Avatar’s Sigourney Weaver Remembers the Days When James Cameron’s Crews Didn't Live in Fear

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Photo: Patrick McMullan

While most of the world (including your friendly Vulture editors) is currently caught up in New Moon mania, we urge you to remain cognizant that there are less than 30 days until James Cameron's magnum opus, Avatar, opens in three glorious dimensions in mutiplexes nationwide. To that end, we were able to catch up with Sigourney Weaver for a few minutes last night at the National Arts Club, where Ang Lee and James Schamus were getting the Medal of Honor in Film. We spoke to her about her thoughts on independent cinema, the favorite movie she's made that went straight to DVD, and, of course, her experience working with James Cameron on Avatar.

Is a movie's status as mainstream or independent important to you?
Well, I think those things really aren't that interesting or important. What you respond to is the script, and then you find out how it's being made and hope they have enough money to make it properly. So, it's really much more, to me, about story. And, you know, these days distribution is so precarious it's important to just fall in love with the script, the director, and the cast, tell the story, and pray.

Pray that it gets out there somehow?
Yes, because I've made some wonderful movies that haven't gotten out there. And I'm glad I made them. I certainly learned a lot making them. But it is sort of frustrating because you feel like your job isn't really finished until people are seeing the movie. It's like you're offering something and they haven't received it. And I'm glad James went into distribution as well, because I think that you have to be in control of what you make.

Is there one movie in particular you're upset isn't out there?
Well, Girl in the Park, which I did with Kate Bosworth — and she's really brilliant in it — is being released by Harvey Weinstein on DVD. And it never got a theatrical distribution, and I'm very surprised of that. It's written and directed by David Auburn, who won the Pulitzer Prize. We opened it at Toronto and it was such a huge hit there, and then I don't know what happened. So there are things that happen like that. Again, you're glad the work will exist and people will find it on DVD, but it's too bad, because it could have been a real contender, I think.

Speaking of contenders, you've got Avatar on the horizon, which is reportedly one of the most expensive movies ever produced. Could you actually see and feel where all that money was going?
No, actually. I think they counted every penny. It was a very responsible production, and I think the money is all in what will, frankly, be the most seamless 3-D experience anyone's ever had, because the story is actually a wonderful, old-fashioned, epic adventure.

What do you like about your character?
Well, I liked her because she's a very surly character. She doesn't really like a lot of people, and she comes to love Sam Worthington's character very much. She actually is leading a double life. One is sort of a very compromised professional in the human world, and another is this very free spirit in the world on her planet as her avatar, and that dichotomy was something that was really fun to play.

Was working with James Cameron again something you'd been thinking about for a while?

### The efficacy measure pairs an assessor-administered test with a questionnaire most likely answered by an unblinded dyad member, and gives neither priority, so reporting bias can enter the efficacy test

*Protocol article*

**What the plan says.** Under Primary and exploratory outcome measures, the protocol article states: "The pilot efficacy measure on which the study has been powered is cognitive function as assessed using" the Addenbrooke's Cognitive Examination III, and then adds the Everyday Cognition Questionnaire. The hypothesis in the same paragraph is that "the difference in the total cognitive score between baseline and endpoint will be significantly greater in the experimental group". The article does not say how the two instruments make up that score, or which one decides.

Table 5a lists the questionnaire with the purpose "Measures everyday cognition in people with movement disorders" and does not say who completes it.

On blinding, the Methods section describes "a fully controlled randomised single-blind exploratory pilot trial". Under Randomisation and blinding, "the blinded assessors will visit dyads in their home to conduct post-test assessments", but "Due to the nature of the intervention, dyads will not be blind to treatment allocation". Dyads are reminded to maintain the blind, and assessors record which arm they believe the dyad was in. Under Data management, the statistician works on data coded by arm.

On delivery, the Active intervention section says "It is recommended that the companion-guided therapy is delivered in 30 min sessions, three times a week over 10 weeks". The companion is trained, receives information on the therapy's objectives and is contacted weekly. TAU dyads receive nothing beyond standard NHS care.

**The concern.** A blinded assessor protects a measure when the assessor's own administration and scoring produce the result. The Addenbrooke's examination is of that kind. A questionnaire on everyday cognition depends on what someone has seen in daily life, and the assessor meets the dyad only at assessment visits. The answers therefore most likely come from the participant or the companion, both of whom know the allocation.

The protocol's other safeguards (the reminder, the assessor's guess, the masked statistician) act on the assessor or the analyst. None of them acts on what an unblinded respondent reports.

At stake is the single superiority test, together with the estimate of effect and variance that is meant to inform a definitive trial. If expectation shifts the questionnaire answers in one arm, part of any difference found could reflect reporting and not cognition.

You know, I hadn't really thought about it. We'd kept in touch. He wasn't, really. [Laughs] He wasn't working. But he called me, and he sent me the script, and I had to read it, like, three times, which I've never done before.

Do you think that there's pressure to make all the money back?
I'm sure it will make the money back. I'm sure it'll make so many more times the money back, because I'll tell you, a lot of people — I don't know how old you are — but there's a certain huge group of people who, you have to see it once; you're going to see it again because you won't believe what you saw the first time; the third time, you're gonna go again because you want to experience the pleasure of actually being there and really feeling that, and then you're going to go again just because it's fun. So I don't see any problem with them making the money back.

Has Jim's directing style changed a lot over the years?
Well, he was always so sweet to me during Aliens. And that was a tough picture for him, because the crew had this big Ridley Scott obsession, and it took him a while to get their attention as a filmmaker. But with me and the other actors, I always felt, he cast so well; he's so devoted to his actors. He does get impatient with filmmaking in a way, but he always pushes himself harder than anybody else, so even though he can be a little growl-y, it's over in a second when you move on. He operated on every single shot in this movie.

Weirdly, the movie's been so under wraps that I'm not sure anyone knows what it's about, exactly.
And I think he was so smart to do that, because it is a gift. And in a way, it's a kind of corny gift, because Jim said this is the movie he wanted to see when he was 14. I think all of us have that desire to see this movie. It's such a kind of big, hard-core wonderful story about people and worlds and species and so many things, and it's going to take you on a ride like you won't believe. So I hope families from people, like, 85 to 5 see it, because otherwise, you'd have to explain it to the person at home, and you wouldn't be able to do that. It would sound like you had smoked, like, so many things, but it's just so cool to go to this other place.